To use potentiometric measurements in monitoring the concentration in place of readings, one can trivially set and apply the same equations as above, where is the offset correction corresponding to the used earlier, and is a slope correction (1/59.2 pH units/mV at 25°C), such that replaces .
When monitoring another species by potentiometry, one can apply the same formalism with . Thus, a titration of a solution of another species by species is analogous to a pH-monitored titration of base by acid, whence either or plotted versus will have an x-intercept . In the opposite titration of by , the equivalence volumes will be . The significance of the slopes will depend on the interactions between the two species, whether associating in solution or precipitating together (Gran, 1952). Usually, the only result of interest is the equivalence point. However, the before-equivalence slope could in principle be used to assess the
solubility productin the same way as can be determined from acid-base titrations, although other ion-pair association interactions may be occurring as well. Gran "et al." (1981) give a more detailed treatment that takes into account other complex species in a titration of Cl- by Ag+ (Ag2Cl+ and AgCl2-, notably) and in other precipitation titrations, in order to compute equivalence volumes of dilute silutions, when precipitation is incomplete. ]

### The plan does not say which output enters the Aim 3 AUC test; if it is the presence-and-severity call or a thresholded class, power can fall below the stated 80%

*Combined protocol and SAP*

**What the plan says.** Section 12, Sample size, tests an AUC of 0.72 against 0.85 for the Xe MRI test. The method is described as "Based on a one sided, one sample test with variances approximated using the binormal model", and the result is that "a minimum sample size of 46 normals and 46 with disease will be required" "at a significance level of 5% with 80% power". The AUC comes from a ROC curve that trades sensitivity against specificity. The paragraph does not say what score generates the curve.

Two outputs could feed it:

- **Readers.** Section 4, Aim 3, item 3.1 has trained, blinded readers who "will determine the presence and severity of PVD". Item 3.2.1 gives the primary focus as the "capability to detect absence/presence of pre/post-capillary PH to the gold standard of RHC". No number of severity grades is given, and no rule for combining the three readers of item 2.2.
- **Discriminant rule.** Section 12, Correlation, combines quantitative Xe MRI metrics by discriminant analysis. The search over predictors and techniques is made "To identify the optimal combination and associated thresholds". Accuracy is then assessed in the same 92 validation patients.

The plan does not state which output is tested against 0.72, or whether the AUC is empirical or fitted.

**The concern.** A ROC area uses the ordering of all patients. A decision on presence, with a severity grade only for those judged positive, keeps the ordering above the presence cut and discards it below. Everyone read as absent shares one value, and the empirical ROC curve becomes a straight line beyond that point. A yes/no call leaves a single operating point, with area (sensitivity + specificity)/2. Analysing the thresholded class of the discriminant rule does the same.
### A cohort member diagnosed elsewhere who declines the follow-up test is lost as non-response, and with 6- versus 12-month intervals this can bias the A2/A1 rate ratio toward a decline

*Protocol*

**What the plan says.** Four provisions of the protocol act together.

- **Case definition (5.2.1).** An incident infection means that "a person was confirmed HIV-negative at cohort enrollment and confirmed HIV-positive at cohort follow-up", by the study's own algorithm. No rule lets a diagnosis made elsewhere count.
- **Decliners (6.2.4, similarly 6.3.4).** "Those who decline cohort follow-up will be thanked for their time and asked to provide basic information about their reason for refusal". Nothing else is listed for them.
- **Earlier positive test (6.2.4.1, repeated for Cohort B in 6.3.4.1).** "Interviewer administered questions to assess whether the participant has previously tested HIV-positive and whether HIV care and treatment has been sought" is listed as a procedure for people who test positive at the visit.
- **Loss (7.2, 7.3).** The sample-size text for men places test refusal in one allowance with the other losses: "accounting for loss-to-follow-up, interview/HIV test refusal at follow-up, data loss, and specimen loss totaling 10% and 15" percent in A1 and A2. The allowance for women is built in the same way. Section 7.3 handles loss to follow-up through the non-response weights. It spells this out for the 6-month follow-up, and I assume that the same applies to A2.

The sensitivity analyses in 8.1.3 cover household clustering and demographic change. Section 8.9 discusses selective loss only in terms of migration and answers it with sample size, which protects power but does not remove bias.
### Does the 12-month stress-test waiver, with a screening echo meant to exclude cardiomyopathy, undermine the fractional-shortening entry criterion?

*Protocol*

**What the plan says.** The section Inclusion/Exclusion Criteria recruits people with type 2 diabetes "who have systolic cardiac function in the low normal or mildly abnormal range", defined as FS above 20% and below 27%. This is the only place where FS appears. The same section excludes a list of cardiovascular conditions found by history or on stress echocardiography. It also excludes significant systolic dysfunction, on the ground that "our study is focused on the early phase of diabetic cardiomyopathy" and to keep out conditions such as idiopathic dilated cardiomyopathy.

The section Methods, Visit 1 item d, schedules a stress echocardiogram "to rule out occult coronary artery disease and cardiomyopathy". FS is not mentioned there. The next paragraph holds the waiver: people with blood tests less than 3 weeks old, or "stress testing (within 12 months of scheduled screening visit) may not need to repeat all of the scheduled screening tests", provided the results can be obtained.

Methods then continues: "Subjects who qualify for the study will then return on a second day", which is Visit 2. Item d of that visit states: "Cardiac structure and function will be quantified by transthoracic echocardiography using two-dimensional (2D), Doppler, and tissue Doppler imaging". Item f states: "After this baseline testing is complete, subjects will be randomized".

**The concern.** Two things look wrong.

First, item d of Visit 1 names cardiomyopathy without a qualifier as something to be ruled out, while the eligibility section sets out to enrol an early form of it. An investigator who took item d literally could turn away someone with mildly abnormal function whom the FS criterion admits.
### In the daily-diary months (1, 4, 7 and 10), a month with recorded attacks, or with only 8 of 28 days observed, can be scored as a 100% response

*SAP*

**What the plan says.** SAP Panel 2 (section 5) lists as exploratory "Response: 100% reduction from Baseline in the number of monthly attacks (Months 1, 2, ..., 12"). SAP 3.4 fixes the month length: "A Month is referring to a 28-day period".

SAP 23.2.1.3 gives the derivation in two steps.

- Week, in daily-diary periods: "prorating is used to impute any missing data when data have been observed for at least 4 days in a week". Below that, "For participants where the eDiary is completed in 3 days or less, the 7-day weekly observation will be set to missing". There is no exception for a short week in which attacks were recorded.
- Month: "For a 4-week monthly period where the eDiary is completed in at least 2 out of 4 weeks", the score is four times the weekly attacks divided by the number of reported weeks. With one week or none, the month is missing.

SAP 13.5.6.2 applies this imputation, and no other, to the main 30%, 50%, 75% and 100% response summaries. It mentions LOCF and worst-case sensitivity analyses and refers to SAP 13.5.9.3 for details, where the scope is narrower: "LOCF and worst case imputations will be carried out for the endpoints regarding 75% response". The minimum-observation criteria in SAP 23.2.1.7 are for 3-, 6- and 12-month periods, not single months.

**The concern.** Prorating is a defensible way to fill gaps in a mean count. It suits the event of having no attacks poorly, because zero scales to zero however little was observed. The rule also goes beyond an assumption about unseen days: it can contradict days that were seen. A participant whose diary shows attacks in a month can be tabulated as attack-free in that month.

To illustrate, consider a titration of Cl- by Ag+ monitored potentiometrically:
Figure 3 gives sample plots of potentiometric titration data.
In any titration lacking buffering components, both before-equivalence and beyond-equivalence plots should ideally cross the x axis at the same point. Non-ideal behaviour can result from measurement errors ("e.g." a poorly calibrated electrode, an insufficient equilibration time before recording the electrode reading, drifts in ionic strength), sampling errors ("e.g." low data densities in the linear regions) or an incomplete chemical model ("e.g." the presence of titratable impurities such as carbonate in the base, or incomplete precipitation in potentiometric titrations of dilute solutions, for which Gran "et al." (1981) propose alternate approaches). Buffle "et al." (1972) discuss a number of error sources.